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The brain-derived neurotrophic factor receptor TrkB is critical for the acquisition but not expression of conditioned incentive value

Authors

  • Alexander W. Johnson,

    1. Department of Psychological and Brain Sciences, Neurogenetics and Behavior Center, Johns Hopkins University, 3400 N. Charles Street, Baltimore, MD 21218, USA
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  • Xi Chen,

    1. The Solomon H. Snyder Department of Neuroscience, Howard Hughes Medical Institute, Johns Hopkins University School of Medicine, Baltimore, MD, USA
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  • Hans S. Crombag,

    1. Department of Psychological and Brain Sciences, Neurogenetics and Behavior Center, Johns Hopkins University, 3400 N. Charles Street, Baltimore, MD 21218, USA
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  • Chao Zhang,

    1. Department of Cellular & Molecular Pharmacology, Howard Hughes Medical Institute, University of California, San Francisco, CA, USA
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  • Dani R. Smith,

    1. Department of Psychological and Brain Sciences, Neurogenetics and Behavior Center, Johns Hopkins University, 3400 N. Charles Street, Baltimore, MD 21218, USA
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  • Kevan M. Shokat,

    1. Department of Cellular & Molecular Pharmacology, Howard Hughes Medical Institute, University of California, San Francisco, CA, USA
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  • Michela Gallagher,

    1. Department of Psychological and Brain Sciences, Neurogenetics and Behavior Center, Johns Hopkins University, 3400 N. Charles Street, Baltimore, MD 21218, USA
    2. The Solomon H. Snyder Department of Neuroscience, Howard Hughes Medical Institute, Johns Hopkins University School of Medicine, Baltimore, MD, USA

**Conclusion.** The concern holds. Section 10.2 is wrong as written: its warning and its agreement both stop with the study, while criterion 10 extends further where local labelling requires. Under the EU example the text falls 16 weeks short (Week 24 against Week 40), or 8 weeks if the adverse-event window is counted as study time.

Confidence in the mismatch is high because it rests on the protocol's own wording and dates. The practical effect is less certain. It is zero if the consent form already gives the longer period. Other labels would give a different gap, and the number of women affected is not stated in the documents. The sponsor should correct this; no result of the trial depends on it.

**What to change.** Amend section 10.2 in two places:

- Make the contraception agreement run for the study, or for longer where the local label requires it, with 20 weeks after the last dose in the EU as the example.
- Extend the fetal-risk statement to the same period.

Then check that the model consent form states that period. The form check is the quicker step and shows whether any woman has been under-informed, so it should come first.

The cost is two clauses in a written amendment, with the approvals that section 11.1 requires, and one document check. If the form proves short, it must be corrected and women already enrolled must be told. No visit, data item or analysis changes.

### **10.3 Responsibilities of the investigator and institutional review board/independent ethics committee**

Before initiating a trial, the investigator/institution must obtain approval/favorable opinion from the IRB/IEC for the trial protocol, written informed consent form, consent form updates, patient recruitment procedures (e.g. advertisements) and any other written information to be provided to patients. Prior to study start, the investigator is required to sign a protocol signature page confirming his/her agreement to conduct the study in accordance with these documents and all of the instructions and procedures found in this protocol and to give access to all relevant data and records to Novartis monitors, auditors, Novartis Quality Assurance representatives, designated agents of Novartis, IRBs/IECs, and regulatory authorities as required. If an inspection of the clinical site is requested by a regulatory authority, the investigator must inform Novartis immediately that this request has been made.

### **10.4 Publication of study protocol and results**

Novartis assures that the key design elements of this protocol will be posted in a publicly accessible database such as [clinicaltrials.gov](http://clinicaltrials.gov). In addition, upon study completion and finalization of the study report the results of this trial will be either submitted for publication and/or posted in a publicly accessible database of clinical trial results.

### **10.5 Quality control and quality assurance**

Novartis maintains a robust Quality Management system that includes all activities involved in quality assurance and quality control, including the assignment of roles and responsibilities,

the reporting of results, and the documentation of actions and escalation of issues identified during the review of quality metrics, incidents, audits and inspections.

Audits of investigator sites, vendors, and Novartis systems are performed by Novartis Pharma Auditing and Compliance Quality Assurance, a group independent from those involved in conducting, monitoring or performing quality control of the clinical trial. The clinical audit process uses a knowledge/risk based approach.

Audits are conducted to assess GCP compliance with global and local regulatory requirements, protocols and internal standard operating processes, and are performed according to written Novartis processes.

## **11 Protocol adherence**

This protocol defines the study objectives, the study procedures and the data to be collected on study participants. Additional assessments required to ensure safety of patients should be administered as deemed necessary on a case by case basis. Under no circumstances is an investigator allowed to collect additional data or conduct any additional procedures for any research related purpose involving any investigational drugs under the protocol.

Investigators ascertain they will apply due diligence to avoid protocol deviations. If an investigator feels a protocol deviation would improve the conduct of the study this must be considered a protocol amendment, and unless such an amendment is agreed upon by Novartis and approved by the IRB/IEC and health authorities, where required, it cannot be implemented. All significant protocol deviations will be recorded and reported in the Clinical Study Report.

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  • Peter C. Holland,

    1. Department of Psychological and Brain Sciences, Neurogenetics and Behavior Center, Johns Hopkins University, 3400 N. Charles Street, Baltimore, MD 21218, USA
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  • David D. Ginty

    1. The Solomon H. Snyder Department of Neuroscience, Howard Hughes Medical Institute, Johns Hopkins University School of Medicine, Baltimore, MD, USA
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Dr A. W. Johnson, as above.
E-mail: awj@jhu.edu

Abstract

Stimuli paired with reward acquire incentive properties that are important for many aspects of motivated behavior, such as feeding and drug-seeking. Here we used a novel chemical–genetic strategy to determine the role of the brain-derived neurotrophic factor (BDNF) receptor TrkB, known to be critical to many aspects of neural development and plasticity, during acquisition and expression of positive incentive value by a cue paired with food. We assessed that cue’s learned incentive value in a conditioned reinforcement task, in which its ability to reinforce instrumental responding later, in the absence of food itself, was examined. In TrkBF616A knock-in mice, TrkB kinase activity was suppressed by administering the TrkB inhibitor 1NMPP1 during the period of initial cue incentive learning only (i.e. Pavlovian training), during nose-poke conditioned reinforcement testing only, during both phases, or during neither phase. All mice acquired cue–food associations as indexed by approach responses. However, TrkBF616A mice that received 1NMPP1 during initial cue incentive learning failed to show conditioned reinforcement of nose-poking, regardless of their treatment in testing, whereas administration of 1NMMP1 only during the testing phase had no effect. The effects of 1NMPP1 administration were due to inhibition of TrkBF616A, because the performance of wild-type mice was unaffected by administration of the compound during either phase. These data indicate that BDNF or NT4 signaling through TrkB receptors is required for the acquisition of positive incentive value, but is not needed for the expression of previously acquired incentive value in the reinforcement of instrumental behavior.

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